Fees Knock and Ping Investment Returns

Money spent on car repairs can be as dubious as investment fees. Both tend to be confusing, deceptive, and often unnecessary.

The amount of money spent on unnecessary car repairs is mind boggling. The National Highway Traffic Administration estimates that automotive service consumers are scammed out of tens of billions of dollars every year.

This is not much different from the number the Department of Labor estimates that investors pay in bogus fees each year to financial advisors and money managers.

I recently had firsthand experience with the car repair industrial complex. In a rush, I went to Morgan Merrill Jones Full Service Car Repairs (pseudonym) for a state inspection and was told my power steering fluid was leaking like Niagra Falls. It would cost $500 to repair this gusher.

Instead, I went to Vanguard Index Thrifty Repair (another alias) for a second opinion and told Mr. Rip-Off to back off .

Sure enough, nothing was wrong with my power steering. I was also told by this trusty mechanic that the other chain was notorious for this type of behavior. Shockingly they have been accused of breaking perfectly good parts and charging their customers to repair them!

This got me thinking about how this industry compares to the seamy side of financial services.

The similarities are fascinating. Most people know nothing about how to repair a car. Regrettably, I am near the top of this lengthy list.

Car repair operators often use fancy jargon and bait-and-switch tactics to lure unsuspecting, uneducated consumers. Free oil changes and inspections are often the hook to get people in the door. Once the hood is opened, expensive defects are uncovered and the free oil change often ends up costing hundreds of dollars.

This is very similar to free dinners for educational financial seminars. The conductors of these schemes use free food as the bait to peddle expensive and unnecessary financial products like equity-indexed annuities and other financial weapons of mass destruction..

Consumer ignorance is the enabling catalyst for both types of fraud. Most people can’t even parallel park let alone understand how their transmission works!

The average consumer’s grasp of financial concepts is even worse. In a global survey, a five question quiz resulted in an average score of 57%! This puts the United States in fourteenth place globally, even though we have the world’s richest economy.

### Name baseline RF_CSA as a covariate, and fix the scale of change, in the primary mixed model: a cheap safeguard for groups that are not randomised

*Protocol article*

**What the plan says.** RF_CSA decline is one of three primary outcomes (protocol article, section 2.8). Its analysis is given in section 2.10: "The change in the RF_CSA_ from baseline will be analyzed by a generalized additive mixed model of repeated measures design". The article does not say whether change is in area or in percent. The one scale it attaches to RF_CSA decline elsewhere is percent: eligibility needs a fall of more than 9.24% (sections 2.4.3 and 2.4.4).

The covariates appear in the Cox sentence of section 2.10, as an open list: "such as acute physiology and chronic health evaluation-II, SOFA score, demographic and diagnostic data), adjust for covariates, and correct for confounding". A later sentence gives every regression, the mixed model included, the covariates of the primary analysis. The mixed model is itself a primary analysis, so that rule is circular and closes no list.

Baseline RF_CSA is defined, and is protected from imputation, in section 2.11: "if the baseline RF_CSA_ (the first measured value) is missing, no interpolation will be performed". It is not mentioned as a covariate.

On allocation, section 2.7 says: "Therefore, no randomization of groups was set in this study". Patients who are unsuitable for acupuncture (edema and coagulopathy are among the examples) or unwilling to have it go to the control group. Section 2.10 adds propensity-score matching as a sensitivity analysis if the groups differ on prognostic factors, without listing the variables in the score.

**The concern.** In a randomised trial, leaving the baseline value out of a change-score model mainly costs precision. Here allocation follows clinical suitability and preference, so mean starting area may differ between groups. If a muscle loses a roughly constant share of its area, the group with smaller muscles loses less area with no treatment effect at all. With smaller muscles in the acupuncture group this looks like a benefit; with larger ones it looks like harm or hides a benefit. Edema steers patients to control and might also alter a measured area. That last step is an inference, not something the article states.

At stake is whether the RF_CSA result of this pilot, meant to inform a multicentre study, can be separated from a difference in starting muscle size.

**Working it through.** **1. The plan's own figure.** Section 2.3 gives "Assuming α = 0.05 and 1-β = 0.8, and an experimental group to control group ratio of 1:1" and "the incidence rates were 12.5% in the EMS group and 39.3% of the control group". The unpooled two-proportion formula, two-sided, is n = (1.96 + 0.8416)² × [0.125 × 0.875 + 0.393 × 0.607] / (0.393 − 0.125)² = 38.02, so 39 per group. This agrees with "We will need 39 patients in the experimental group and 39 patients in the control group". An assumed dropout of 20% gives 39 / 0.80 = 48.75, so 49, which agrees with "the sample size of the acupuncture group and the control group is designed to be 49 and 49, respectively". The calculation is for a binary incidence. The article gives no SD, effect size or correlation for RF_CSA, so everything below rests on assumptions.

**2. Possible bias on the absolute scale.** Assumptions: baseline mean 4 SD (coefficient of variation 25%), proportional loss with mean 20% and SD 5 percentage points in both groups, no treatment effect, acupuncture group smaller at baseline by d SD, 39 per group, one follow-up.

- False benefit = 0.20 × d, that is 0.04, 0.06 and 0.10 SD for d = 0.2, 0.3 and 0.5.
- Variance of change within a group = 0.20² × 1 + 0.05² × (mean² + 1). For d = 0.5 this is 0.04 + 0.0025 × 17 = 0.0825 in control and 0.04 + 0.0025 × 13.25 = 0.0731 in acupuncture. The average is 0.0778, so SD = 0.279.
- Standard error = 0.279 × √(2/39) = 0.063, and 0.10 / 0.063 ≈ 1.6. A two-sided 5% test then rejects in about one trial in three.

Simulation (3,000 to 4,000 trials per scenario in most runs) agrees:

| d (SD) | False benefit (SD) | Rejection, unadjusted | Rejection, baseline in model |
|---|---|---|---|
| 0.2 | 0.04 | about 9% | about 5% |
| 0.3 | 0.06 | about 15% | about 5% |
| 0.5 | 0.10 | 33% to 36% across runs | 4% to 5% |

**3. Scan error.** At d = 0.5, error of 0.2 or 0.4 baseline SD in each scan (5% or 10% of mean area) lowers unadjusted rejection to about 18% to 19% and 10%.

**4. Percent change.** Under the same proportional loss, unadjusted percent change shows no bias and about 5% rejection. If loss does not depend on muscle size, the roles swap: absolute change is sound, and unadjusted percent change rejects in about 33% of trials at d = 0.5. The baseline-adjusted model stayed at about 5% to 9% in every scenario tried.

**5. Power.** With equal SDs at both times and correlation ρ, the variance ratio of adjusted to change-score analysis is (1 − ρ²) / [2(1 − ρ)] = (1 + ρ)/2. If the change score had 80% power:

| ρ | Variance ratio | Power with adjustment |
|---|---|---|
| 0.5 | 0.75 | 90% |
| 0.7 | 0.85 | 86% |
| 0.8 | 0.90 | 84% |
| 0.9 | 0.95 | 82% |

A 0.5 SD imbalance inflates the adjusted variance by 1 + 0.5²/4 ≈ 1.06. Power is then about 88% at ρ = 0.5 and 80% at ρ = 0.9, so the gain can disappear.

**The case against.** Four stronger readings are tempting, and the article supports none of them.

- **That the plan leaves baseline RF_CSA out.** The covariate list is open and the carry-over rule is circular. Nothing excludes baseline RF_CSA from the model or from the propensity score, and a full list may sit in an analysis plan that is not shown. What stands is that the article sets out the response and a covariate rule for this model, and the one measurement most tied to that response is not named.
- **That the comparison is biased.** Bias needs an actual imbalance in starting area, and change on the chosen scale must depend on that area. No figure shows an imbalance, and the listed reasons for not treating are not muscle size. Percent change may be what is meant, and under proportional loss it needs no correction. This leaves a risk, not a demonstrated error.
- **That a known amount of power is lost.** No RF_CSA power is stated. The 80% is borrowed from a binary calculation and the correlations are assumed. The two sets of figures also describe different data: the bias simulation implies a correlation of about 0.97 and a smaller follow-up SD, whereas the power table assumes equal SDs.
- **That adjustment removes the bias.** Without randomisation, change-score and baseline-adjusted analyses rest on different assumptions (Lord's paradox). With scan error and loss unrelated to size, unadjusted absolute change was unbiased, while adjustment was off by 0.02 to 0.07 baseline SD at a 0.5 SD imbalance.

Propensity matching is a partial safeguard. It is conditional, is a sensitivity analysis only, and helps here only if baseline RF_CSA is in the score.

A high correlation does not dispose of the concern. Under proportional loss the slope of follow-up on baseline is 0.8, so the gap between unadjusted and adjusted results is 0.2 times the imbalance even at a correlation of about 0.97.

The solution to both of these enormous problems is to find a provider that will look out for your best interests.

Regarding car repairs, consumers should look for shops that have the Automotive Service Excellence  or ASE designation.

For financial repairs, one should always consult a fee-only RIA, preferably a Certified Financial Planner (or C.F.P.) who has limited conflicts of interest regarding your finances.

While people often get ripped off by car maintenance, this problem is easy to solve because of the immediate effect of a hefty bill.

After receiving an outlandish bill for thousands of dollars for questionable services, a consumer only has himself to blame if he continues to use these services.

The financial industry is much more deceptive. Fees are often skimmed right off the top of the principal invested. This gives the illusion of “free” services while the true costs can go undetected for decades.

These hidden costs can run into hundreds of thousands of dollars and, more importantly, jeopardize plans for a secure retirement. A one percentage point lower return could reduce your savings by more than a quarter over 35 years.

I am lucky enough to have two brothers-in-law that could put a car together blindfolded. I just follow their advice. My ignorance is protected.

Unfortunately many consumers don’t have someone they can trust regarding both their auto issues or their finances.

My takeaway from this experience is the following:

  1. Don’t pay for anything you don’t understand. Educate yourself.
  2. Nothing is “free.” This includes complimentary seminars and oil changes.
  3. Find someone who is looking out for your best interests. They must have the proper certifications and clean record to handle anything that is important to you and your welfare.

Not changing you decision-making concerning these items will lead to big complications down the road. Paying for replacing perfectly good brakes will end up being the least of your problems.

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